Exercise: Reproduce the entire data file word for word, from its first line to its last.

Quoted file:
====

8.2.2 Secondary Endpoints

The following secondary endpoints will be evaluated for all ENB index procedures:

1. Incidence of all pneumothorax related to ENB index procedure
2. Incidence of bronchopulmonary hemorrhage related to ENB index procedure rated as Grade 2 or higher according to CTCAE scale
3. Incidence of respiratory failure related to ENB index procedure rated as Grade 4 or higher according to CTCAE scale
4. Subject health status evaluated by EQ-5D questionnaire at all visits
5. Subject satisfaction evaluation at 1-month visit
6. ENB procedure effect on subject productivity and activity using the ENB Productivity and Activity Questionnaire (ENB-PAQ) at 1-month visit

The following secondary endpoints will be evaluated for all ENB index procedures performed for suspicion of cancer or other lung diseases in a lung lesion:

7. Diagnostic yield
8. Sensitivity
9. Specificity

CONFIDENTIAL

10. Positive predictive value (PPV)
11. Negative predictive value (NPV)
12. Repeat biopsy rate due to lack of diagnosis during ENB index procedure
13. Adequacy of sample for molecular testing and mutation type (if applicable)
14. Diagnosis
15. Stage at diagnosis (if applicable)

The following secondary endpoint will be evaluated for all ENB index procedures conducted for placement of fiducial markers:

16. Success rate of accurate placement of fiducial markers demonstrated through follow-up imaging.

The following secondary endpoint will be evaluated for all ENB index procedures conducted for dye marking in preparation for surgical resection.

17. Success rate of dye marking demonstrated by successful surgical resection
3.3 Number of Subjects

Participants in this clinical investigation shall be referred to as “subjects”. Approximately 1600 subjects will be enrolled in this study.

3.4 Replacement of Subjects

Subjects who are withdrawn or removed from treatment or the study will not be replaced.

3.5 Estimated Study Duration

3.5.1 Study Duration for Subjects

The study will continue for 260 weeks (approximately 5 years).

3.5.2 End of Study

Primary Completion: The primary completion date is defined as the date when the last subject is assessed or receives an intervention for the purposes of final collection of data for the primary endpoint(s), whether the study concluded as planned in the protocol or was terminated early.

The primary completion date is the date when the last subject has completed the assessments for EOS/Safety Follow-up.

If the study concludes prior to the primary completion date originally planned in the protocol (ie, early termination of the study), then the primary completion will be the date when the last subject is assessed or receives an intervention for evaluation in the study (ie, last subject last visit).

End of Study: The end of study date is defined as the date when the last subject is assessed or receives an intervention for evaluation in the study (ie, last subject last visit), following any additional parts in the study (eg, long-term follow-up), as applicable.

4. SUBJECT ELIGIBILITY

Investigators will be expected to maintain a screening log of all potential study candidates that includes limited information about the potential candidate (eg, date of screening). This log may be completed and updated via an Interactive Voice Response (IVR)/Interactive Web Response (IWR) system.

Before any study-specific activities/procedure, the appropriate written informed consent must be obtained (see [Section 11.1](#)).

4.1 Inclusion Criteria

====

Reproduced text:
8.2.2 Secondary Endpoints

The following secondary endpoints will be evaluated for all ENB index procedures:

1. Incidence of all pneumothorax related to ENB index procedure
2. Incidence of bronchopulmonary hemorrhage related to ENB index procedure rated as Grade 2 or higher according to CTCAE scale
3. Incidence of respiratory failure related to ENB index procedure rated as Grade 4 or higher according to CTCAE scale
4. Subject health status evaluated by EQ-5D questionnaire at all visits
5. Subject satisfaction evaluation at 1-month visit
6. ENB procedure effect on subject productivity and activity using the ENB Productivity and Activity Questionnaire (ENB-PAQ) at 1-month visit

The following secondary endpoints will be evaluated for all ENB index procedures performed for suspicion of cancer or other lung diseases in a lung lesion:

7. Diagnostic yield
8. Sensitivity
9. Specificity

CONFIDENTIAL

10. Positive predictive value (PPV)
11. Negative predictive value (NPV)
12. Repeat biopsy rate due to lack of diagnosis during ENB index procedure
13. Adequacy of sample for molecular testing and mutation type (if applicable)
14. Diagnosis
15. Stage at diagnosis (if applicable)

The following secondary endpoint will be evaluated for all ENB index procedures conducted for placement of fiducial markers:

16. Success rate of accurate placement of fiducial markers demonstrated through follow-up imaging.

The following secondary endpoint will be evaluated for all ENB index procedures conducted for dye marking in preparation for surgical resection.

17. Success rate of dye marking demonstrated by successful surgical resection
3.3 Number of Subjects

Participants in this clinical investigation shall be referred to as “subjects”. Approximately 1600 subjects will be enrolled in this study.

3.4 Replacement of Subjects

Subjects who are withdrawn or removed from treatment or the study will not be replaced.

3.5 Estimated Study Duration

3.5.1 Study Duration for Subjects

The study will continue for 260 weeks (approximately 5 years).

3.5.2 End of Study

Primary Completion: The primary completion date is defined as the date when the last subject is assessed or receives an intervention for the purposes of final collection of data for the primary endpoint(s), whether the study concluded as planned in the protocol or was terminated early.

The primary completion date is the date when the last subject has completed the assessments for EOS/Safety Follow-up.

If the study concludes prior to the primary completion date originally planned in the protocol (ie, early termination of the study), then the primary completion will be the date when the last subject is assessed or receives an intervention for evaluation in the study (ie, last subject last visit).

End of Study: The end of study date is defined as the date when the last subject is assessed or receives an intervention for evaluation in the study (ie, last subject last visit), following any additional parts in the study (eg, long-term follow-up), as applicable.

4. SUBJECT ELIGIBILITY

Investigators will be expected to maintain a screening log of all potential study candidates that includes limited information about the potential candidate (eg, date of screening). This log may be completed and updated via an Interactive Voice Response (IVR)/Interactive Web Response (IWR) system.

Before any study-specific activities/procedure, the appropriate written informed consent must be obtained (see [Section 11.1](#)).

4.1 Inclusion Criteria